However, many birds found during this period are in the process of “fledging” or leaving the nest and it’s normal for them to be on the ground as they are learn to find food and to fly. In most species, this takes several days. Usually, the parents are nearby or have left for a brief period to find food to bring back to its young.
What’s the difference between a nestling, brancher and fledgling?
The differences are actually pretty straightforward, but each requires a slightly different approach.
Nestlings are baby birds in the initial stages of life. They are usually blind and naked or may have pinfeathers and some fluff and are totally vulnerable. Nestlings will not survive without your help. They will die. The parents will be close by as nestlings need food every 15 minutes or so, all day long, so keep an eye out for them and they should reveal to you where the nest is located. The “healthy” birds can be replaced in the nest, which is probably near where the orphan was found. If the baby is naked, blind and feels cold to the touch, warm it in your cupped hands first. Oh and by the way, it’s an old wives tale that the parents won’t return to the baby once a human has handled it.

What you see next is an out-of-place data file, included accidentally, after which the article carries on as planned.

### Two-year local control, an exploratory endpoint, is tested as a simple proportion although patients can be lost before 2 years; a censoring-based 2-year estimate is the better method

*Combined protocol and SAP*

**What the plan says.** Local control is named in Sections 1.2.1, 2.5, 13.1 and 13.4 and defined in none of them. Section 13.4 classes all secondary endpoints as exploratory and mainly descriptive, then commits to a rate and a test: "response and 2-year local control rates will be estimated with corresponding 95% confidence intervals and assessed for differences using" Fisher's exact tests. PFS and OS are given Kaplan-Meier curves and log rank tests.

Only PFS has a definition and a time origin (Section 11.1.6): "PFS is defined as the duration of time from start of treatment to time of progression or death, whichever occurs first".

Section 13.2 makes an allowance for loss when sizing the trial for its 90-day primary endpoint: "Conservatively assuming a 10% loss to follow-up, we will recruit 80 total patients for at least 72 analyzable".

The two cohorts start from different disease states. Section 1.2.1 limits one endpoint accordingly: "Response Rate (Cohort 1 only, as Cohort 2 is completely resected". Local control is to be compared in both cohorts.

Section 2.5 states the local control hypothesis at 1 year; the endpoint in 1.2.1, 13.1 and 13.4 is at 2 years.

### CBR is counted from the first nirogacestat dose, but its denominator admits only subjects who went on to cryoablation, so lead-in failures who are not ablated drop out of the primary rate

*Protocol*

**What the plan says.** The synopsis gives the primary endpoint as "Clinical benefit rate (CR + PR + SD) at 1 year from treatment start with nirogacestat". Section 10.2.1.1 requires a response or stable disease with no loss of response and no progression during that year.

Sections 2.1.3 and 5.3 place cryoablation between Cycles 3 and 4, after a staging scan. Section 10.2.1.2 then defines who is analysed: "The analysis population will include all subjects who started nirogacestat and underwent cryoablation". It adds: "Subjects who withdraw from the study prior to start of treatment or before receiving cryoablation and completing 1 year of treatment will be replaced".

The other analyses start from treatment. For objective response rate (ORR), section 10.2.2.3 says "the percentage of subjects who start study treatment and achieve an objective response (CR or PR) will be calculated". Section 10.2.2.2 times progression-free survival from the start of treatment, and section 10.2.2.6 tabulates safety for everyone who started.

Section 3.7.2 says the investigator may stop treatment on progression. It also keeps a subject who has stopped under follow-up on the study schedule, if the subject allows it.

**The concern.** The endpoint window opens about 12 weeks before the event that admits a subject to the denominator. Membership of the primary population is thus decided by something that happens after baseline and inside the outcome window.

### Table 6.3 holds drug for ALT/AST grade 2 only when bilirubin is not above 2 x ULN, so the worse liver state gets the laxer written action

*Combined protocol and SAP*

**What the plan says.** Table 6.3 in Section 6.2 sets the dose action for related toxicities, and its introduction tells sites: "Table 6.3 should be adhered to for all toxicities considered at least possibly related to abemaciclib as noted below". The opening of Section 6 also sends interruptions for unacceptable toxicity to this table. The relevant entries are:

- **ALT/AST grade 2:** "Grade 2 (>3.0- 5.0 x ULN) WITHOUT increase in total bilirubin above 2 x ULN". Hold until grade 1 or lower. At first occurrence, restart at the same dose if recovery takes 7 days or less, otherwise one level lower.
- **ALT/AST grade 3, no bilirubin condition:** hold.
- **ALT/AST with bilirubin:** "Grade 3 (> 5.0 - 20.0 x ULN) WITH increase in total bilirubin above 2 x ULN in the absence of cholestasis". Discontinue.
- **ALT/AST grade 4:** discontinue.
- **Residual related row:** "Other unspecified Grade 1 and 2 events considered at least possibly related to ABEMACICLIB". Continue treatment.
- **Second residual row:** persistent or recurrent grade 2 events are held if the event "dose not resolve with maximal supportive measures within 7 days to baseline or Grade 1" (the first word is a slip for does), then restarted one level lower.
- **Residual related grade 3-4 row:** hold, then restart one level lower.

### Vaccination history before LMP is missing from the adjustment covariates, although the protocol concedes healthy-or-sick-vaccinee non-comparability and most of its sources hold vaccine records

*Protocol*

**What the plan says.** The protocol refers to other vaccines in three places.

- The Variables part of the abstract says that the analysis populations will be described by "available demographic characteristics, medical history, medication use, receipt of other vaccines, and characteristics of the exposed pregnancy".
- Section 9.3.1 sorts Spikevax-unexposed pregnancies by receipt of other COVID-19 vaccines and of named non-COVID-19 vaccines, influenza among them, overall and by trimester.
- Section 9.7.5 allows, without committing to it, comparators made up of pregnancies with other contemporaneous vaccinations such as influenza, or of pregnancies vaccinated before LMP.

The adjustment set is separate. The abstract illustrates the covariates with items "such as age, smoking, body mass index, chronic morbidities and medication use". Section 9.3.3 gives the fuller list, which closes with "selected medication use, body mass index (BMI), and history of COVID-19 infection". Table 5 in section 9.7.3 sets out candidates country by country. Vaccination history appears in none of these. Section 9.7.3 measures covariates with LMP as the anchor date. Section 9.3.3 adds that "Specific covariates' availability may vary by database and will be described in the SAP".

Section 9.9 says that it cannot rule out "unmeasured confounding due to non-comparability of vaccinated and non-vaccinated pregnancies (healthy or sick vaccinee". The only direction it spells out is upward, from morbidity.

Branchers are older feathered baby birds who still can’t fly, but stand or jump up and down precariously on the edge of the nest or a nearby branch hence their name. If the nest is accessible pick them up and place them back in, if it’s not, place them on a nearby branch and then leave the baby bird alone. It is critical that this is done as soon as possible after the baby bird is found. The parents will continue to feed branchers even if they aren’t in the nest.
Fledglings are fully feathered baby birds who can almost fly and are desperate to leave the nest. Being on the ground is a natural event. It doesn’t matter how many times you put them back in the nest they will immediately jump out. So place fledglings in nearby bushes for cover, the parents will feed them and show them how to hunt for food and how to recognize predators.